RALEIGH, North Carolina (Reuters) - A young Kenyan provided athletics’ biggest breakthrough in a year when injuries and American Tyson Gay bested Usain Bolt.
Twice in one week, David Rudisha, 21 at the time, shattered the 800 metres world record that had stood for 13 years.
“Fantastic,” said Rudisha who became the first Kenyan, and the youngest man, to be named the International Association of Athletics Federations (IAAF) athlete of the year after his hot August runs of one minute 41.09 seconds and 1:41.01 eclipsed Wilson Kipketer’s 1997 mark of 1:41.11.
“This is a happy moment and I think this is only the beginning,” Rudisha said upon returning home.
Gold medals will be his next target as the African champion takes aim at victories in the 2011 world championships and 2012 London Olympics.
“Running under 1:40 is far away,” said the lanky runner. “But I think 1:40 is possible.”
Such barrier-breaking had been the norm for Jamaican Bolt until 2010.
The 100 and 200 metres world-record holder was twice felled by injuries, prematurely ending his season after Gay’s stunning triumph in the Stockholm Diamond League meeting.
“It was crazy,” Gay, the world’s second fastest man and 2007 world double sprint champion who was runner-up to Bolt over 100 metres in 2009, told Reuters recently.
“It was like I didn’t even exist until I beat the world-record holder.”
The victory, in 9.84 seconds to Bolt’s 9.97, was Gay’s first over the Jamaican in three tries at 100 metres. The American, though, holds a 6-2 edge at 200 metres.
“Both of us were not at our best but I felt I could come out with the victory,” said Gay, who will be ranked number one at 100 metres after running two of the season’s top three times.
Bolt did not compete after Stockholm because of a back injury. His late-season absence, and a rash of other injuries, thwarted ambitious plans by the newly-minted Diamond League to bring more head-to-head competition to the sport.
Bolt (sidelined earlier with Achilles problems), Gay (hamstring) and former Jamaican world record holder Asafa Powell (back) were all out of action at some point.
Ethiopian 5,000 and 10,000 world-record holder Kenenisa Bekele and American 400 metres world champion Sanya Richards-Ross missed the 14-meeting series due to injuries.
Another headliner, Russian pole vault world-record holder Yelena Isinbayeva, took leave from all 2010 outdoor competition for a much-needed rest, and injured Cuban 110 metres hurdles record holder Dayron Robles limited his appearances.
Isinbayeva’s break came after she shockingly failed to get a medal at the world indoor championships after winning the previous three titles.
Nagging leg problems led to Robles’s early shutdown. The result was just one meeting with red-hot new American record holder David Oliver who had the year’s five fastest times.
U.S. Olympic and world 400 metres champion LaShawn Merritt also missed the season after failing three tests for prohormones of the banned male sex hormone testosterone.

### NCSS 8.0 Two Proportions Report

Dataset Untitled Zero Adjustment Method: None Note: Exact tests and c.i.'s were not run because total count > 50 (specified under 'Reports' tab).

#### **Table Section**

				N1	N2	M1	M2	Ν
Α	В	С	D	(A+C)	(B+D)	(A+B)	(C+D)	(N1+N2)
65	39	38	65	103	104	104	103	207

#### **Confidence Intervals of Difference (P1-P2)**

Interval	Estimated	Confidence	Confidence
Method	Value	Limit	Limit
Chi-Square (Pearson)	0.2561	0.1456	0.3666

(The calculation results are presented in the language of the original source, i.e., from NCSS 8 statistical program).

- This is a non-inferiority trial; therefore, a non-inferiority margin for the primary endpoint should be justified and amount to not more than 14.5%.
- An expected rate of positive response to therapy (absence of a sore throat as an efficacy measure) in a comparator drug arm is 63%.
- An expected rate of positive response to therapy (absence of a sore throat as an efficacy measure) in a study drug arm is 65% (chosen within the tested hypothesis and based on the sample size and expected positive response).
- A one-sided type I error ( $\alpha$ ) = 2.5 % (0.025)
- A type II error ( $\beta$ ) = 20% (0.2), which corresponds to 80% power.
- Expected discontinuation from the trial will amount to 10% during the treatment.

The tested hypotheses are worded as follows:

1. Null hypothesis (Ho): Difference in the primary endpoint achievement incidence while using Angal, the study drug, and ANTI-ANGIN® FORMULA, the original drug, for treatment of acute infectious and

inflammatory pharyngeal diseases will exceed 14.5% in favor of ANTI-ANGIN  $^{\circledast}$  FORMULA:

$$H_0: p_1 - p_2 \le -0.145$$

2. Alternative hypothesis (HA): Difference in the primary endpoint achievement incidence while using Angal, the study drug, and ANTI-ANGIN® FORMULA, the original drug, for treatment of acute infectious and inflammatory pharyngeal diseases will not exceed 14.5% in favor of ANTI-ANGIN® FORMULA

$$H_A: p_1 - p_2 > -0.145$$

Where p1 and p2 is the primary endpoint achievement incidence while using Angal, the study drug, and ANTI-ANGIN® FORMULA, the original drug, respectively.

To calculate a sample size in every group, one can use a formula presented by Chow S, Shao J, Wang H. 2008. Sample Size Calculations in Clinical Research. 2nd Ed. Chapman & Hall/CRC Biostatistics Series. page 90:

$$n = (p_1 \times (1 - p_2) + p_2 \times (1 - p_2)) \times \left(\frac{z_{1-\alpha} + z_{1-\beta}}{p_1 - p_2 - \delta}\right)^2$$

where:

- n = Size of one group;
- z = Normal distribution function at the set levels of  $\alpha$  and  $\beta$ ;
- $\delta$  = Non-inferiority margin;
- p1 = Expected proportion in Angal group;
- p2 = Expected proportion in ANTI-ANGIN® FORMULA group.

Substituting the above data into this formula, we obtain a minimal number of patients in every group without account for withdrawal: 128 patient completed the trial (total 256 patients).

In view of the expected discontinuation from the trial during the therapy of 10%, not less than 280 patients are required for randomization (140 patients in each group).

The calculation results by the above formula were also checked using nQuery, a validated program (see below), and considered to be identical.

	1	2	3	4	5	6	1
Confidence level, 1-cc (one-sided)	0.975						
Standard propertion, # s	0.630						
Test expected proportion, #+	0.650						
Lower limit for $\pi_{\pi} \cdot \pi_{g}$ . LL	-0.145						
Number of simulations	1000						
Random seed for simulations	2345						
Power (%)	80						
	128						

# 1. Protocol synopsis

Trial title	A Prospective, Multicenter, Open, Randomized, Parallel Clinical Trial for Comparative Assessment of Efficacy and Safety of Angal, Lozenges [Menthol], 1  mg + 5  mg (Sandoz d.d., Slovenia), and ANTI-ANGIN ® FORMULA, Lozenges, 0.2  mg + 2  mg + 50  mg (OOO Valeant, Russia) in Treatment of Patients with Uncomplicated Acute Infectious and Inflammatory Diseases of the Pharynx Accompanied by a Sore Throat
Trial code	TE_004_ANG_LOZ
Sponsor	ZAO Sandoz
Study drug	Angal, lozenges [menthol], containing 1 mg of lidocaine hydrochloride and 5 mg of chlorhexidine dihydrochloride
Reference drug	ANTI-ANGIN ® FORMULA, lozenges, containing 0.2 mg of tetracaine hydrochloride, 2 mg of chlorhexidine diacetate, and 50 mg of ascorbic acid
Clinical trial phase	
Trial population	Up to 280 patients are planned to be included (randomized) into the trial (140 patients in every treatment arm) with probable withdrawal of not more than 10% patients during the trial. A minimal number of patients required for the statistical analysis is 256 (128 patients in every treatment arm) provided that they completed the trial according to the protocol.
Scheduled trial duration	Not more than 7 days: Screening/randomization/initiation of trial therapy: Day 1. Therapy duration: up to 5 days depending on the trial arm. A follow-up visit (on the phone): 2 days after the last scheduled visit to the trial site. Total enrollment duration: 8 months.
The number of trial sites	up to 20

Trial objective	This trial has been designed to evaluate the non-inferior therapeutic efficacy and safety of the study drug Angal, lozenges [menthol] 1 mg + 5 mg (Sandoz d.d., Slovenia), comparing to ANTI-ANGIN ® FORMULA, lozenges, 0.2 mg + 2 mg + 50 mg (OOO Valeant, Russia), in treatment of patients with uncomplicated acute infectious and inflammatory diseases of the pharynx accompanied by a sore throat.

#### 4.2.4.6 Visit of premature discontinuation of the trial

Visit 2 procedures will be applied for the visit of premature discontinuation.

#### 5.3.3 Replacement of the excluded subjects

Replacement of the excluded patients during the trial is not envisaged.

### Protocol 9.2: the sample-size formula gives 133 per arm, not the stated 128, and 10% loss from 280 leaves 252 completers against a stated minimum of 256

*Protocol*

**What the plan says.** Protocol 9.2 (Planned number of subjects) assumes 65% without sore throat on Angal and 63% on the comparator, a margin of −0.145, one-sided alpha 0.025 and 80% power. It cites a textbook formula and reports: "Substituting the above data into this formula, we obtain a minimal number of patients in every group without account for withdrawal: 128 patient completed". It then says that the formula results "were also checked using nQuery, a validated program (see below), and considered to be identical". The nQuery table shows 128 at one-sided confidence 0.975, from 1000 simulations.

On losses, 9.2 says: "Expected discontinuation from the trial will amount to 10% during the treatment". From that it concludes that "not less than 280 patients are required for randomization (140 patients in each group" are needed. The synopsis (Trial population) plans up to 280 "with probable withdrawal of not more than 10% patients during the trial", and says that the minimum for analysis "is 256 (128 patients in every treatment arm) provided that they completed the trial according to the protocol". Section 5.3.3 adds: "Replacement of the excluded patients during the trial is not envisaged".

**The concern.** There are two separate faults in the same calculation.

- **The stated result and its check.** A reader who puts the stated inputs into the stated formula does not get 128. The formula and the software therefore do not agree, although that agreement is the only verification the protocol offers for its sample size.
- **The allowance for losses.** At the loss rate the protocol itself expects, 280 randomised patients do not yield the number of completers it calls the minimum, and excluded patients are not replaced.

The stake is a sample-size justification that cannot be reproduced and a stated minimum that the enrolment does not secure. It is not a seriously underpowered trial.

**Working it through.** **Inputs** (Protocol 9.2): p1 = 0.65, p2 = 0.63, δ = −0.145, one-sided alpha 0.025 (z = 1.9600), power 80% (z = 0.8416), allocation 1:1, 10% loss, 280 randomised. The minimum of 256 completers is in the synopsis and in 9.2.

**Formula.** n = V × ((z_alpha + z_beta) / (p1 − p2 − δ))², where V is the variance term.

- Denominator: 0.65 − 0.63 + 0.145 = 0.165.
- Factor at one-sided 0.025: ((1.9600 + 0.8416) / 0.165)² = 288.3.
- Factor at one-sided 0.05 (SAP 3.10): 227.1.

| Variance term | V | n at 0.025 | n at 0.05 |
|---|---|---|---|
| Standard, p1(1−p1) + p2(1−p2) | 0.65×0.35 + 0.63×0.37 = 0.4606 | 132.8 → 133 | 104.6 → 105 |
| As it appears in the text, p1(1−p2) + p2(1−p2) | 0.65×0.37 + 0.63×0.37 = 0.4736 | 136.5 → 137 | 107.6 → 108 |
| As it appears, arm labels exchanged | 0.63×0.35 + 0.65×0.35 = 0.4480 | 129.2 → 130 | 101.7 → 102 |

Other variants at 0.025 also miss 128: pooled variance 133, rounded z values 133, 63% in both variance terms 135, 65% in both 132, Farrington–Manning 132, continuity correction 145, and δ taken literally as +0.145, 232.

Merritt, whose lawyer said an over-the-counter male enhancement product caused the violations, was suspended for 21 months and will miss the 2011 world championships in Daegu, South Korea.
At the European Championships, France’s Christophe Lemaitre showed promise for the future by winning continental titles at 100 and 200 metres and the 4x100 metres relay.
The triumphs came a month after the 20-year-old become the first white man to run the 100 metres in under 10 seconds.
Another Frenchman produced the only world record of the world indoor championships.
Teddy Tamgho reached 17.90 metres on his final triple jump to erase by seven centimetres the joint record of Cuban Aliecer Urrutia (1997) and Swede Christian Olsson (2004).
Months later, China’s Liu Xiang also had reason to smile as the returning former world record holder and Olympic champion won the Asian Games 110 metres hurdles title in 13.09 seconds.
Equally emotional moments came from marathoner Haile Gebrselassie and high jumper Blanka Vlasic.
IAAF female athlete of the year Vlasic brought Croatia to its feet with her best performance of the season at the IAAF Continental Cup in her native Split.
“One of my biggest dreams came true that evening,” said the twice world indoor and outdoor champion. “Running the victory lap I was very emotional. It’s something I’ll never forget.”
Tears flowed from Gebrselassie for a different reason.
Shortly after dropping out of November’s New York City Marathon, an injured Gebrselassie shocked reporters by announcing he was retiring at the age of 37.
The departure proved short-lived, though, for the 27-times world-record holder.
Within days of returning to Ethiopia, Gebrselassie announced he would continue.
“Everyone in Ethiopia was passionate and wanted me to be back,” said the revered runner.
Editing by Clare Fallon
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